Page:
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Tendency and Coincidence Evidence (Vic)

Tendency and coincidence evidence, also known as propensity or similar fact evidence, is evidence that a person has a tendency to commit certain acts, based on the fact that they have done similar acts before, or that it is likely that an accused committed multiple acts based on the similarity of multiple allegations. Tendency and coincidence evidence is often adduced where an accused allegedly committed child sex offences on multiple occasions. It often consists of evidence from other alleged victims that they have been assaulted by the accused or evidence of prior convictions for similar offences or evidence of other illegal conduct with which the accused has not been prosecuted, such as ‘grooming’ children.

Evidence may be adduced that because an accused engaged in sexual acts with a small child, that he has a tendency to do so, or that he is alleged to have assaulted two children in so strikingly similar circumstances that it is unlikely to be a coincidence.

The tendency rule

Under Victorian law, evidence of the character, reputation or conduct of a person or a tendency that they have a particular state of mind or has acted in a particular way is admissible in a criminal proceeding only if:

  • The party seeking to adduce the evidence has given the other parties reasonable notice in writing of their intention to adduce this evidence;
  • The court considers that the evidence is likely to have significant probative value;
  • The court considers that the probative value of the evidence substantially outweighs its prejudicial effect.

These matters are set out in sections 97 and 101 of the Evidence Act.

Legal scholar Steven Odgers sets out the features relevant to determining whether evidence is more probative than prejudicial in his book, Uniform Evidence Law in Victoria and this list has been reproduced by the Victorian Supreme Court.

These features are:

  • The number of occasions the conduct occurred;
  • The time gap between the various occasions;
  • The degree of similarity between different occasions;
  • The degree of similarity between the circumstances on different occasions;
  • Whether the tendency evidence is disputed;
  • The issue to which the tendency evidence is relevant.

In a case where a party proposes to adduce tendency evidence involving multiple complainants, the evidence will be inadmissible if there is a ‘reasonable possibility’ that there has been collusion, concoction or contamination between the complainants.

Coincidence evidence

Coincidence evidence is evidence that there have been two or more events when the evidence is adduced in order to establish that the accused did an act or had a state of mind based on the assertion that the similarity of the events makes it unlikely that they were a coincidence.

Coincidence evidence will be admissible only if the party seeking to adduce it gave the other parties reasonable notice in writing of their intention and if the court thinks that the evidence is likely to have significant probative value (Evidence Act, Section 98).

There are two types of coincidence evidence. Firstly, where two or more events have occurred under circumstances where the conduct is ambiguous. The similarity of the events can be used to pursue an argument that it is unlikely they occurred accidentally or coincidentally and that they were, in fact, the result of the accused’s criminal actions.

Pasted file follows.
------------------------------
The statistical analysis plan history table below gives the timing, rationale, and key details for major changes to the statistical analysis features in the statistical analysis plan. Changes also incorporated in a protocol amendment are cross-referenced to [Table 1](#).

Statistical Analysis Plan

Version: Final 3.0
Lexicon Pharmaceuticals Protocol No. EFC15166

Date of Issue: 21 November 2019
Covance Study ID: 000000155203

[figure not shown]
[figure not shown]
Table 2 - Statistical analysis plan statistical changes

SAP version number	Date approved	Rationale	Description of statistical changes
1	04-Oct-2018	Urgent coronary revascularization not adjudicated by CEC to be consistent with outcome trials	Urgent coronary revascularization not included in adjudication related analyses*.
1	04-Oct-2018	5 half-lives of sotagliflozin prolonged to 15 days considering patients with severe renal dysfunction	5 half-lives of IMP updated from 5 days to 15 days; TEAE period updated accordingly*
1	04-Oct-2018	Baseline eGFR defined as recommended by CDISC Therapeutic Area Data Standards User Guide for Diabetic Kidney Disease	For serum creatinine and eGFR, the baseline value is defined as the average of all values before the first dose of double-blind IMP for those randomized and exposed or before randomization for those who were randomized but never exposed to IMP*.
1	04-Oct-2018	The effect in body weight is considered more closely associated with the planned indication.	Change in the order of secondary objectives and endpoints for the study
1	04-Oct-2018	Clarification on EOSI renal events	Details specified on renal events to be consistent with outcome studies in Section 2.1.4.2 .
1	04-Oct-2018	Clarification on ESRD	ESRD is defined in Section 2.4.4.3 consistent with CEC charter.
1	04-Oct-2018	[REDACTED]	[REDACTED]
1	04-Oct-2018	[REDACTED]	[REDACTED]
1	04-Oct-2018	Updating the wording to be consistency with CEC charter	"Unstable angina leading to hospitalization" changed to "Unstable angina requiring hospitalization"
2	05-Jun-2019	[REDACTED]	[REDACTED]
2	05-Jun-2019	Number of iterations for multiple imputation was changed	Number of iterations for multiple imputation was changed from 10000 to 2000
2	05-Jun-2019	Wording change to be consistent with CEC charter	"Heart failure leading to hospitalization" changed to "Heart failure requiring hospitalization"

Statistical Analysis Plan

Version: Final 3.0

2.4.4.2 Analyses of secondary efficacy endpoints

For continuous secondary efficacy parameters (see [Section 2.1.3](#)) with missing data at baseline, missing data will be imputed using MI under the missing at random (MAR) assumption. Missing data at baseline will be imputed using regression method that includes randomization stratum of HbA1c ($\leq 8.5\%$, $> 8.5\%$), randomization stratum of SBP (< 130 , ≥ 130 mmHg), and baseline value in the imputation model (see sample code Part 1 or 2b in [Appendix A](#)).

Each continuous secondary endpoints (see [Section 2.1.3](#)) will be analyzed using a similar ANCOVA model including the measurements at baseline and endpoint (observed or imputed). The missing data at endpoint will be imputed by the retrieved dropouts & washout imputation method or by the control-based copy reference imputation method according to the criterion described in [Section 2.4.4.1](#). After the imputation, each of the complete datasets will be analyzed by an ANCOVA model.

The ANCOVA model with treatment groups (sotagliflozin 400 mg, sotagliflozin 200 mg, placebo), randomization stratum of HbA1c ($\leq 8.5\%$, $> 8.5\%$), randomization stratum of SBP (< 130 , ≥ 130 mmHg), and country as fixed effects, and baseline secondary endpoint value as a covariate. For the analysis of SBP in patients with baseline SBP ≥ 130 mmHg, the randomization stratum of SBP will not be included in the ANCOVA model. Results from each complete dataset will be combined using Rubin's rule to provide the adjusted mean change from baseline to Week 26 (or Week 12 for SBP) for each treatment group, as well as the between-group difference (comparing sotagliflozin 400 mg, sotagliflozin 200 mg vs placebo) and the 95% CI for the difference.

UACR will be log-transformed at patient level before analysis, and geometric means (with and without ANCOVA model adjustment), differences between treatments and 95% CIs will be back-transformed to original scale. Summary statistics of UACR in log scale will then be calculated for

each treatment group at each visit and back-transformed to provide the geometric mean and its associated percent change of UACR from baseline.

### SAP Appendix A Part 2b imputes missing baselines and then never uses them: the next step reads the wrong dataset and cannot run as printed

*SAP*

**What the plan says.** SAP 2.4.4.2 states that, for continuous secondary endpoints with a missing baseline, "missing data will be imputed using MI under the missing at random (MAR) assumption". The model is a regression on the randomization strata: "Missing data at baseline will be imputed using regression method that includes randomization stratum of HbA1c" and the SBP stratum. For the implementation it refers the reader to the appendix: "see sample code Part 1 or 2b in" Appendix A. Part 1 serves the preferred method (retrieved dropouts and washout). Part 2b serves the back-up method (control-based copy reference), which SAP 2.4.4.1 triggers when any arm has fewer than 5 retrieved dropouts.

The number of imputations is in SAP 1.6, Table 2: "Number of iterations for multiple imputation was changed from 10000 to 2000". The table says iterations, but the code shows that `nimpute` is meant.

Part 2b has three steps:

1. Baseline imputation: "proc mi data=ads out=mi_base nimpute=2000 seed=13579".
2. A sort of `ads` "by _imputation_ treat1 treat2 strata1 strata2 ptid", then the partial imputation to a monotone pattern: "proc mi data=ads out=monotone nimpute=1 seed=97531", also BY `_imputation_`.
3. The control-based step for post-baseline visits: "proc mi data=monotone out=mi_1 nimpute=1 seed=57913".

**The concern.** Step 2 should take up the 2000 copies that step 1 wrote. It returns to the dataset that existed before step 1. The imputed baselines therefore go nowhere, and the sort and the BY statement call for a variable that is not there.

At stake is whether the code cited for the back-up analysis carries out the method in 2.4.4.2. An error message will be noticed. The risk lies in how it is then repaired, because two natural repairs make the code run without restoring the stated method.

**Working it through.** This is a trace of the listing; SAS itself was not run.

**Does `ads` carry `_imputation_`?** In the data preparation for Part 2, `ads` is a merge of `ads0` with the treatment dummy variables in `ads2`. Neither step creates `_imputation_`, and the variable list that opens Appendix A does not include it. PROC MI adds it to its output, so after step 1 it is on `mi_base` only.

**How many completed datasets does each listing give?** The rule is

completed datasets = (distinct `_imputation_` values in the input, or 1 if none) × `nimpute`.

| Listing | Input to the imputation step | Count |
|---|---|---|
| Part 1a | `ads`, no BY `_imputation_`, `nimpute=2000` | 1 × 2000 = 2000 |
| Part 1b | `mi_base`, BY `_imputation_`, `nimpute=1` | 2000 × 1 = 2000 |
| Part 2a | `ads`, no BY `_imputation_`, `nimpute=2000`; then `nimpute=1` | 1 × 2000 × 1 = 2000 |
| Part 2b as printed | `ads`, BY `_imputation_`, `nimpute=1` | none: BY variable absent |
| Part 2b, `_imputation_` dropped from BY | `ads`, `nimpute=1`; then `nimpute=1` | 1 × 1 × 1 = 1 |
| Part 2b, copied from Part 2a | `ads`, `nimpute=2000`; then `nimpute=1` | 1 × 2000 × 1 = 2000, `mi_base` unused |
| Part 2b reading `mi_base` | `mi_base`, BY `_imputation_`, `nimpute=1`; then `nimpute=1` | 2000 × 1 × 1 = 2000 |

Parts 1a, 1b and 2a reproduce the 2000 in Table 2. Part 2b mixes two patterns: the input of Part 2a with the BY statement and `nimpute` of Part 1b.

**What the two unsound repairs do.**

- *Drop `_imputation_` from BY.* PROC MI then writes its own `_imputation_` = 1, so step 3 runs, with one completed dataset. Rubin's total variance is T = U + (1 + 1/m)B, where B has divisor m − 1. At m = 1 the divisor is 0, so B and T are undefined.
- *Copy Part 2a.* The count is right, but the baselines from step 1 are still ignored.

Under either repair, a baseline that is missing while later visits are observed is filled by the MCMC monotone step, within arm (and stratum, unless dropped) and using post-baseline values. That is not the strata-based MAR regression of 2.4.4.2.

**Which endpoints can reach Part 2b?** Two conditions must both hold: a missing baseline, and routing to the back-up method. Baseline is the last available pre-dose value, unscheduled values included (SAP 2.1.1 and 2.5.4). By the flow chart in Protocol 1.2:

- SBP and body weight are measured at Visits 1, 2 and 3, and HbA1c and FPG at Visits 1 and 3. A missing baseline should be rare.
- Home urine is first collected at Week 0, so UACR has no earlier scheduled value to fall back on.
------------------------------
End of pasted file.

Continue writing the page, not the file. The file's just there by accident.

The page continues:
Secondly, where there is evidence that two or more similar allegations were made under circumstances where it is implausible that the complainants have independently to make similar yet false allegations against the same person. In this situation, the similarity of the allegations leads to the conclusion that the evidence of the complainants is the truth.

As with tendency evidence, coincidence evidence is inadmissible if there is a reasonable possibility of concoction or collusion among the witnesses.

Tendency and coincidence 

In many cases, the same evidence can be relied on as both tendency evidence and coincidence evidence. For example, where two sexual assault complainants give evidence that the same person assaulted them, this could be adduced as tendency evidence (ie. If the court is satisfied that person A is telling the truth, this establishes that the accused has a tendency to commit sexual assaults and therefore, it is likely that he sexually assaulted person B) or as coincidence evidence (ie. it is unlikely that two independent persons have made similar false allegations against the same individual). The prosecution will usually choose to pursue the stronger of these arguments, rather than running both tendency and coincidence.

If you need legal advice about a criminal matter or any other legal matter please contact Armstrong Legal. 

Fernanda Dahlstrom

This article was written by Fernanda Dahlstrom

Fernanda Dahlstrom has a Bachelor of Laws, a Bachelor of Arts and a Graduate Diploma in Legal Practice. She has also completed a Master’s in Writing and Literature. Fernanda practised law for eight years, working in criminal defence, child protection and domestic violence law in the Northern Territory and in family law in Queensland.

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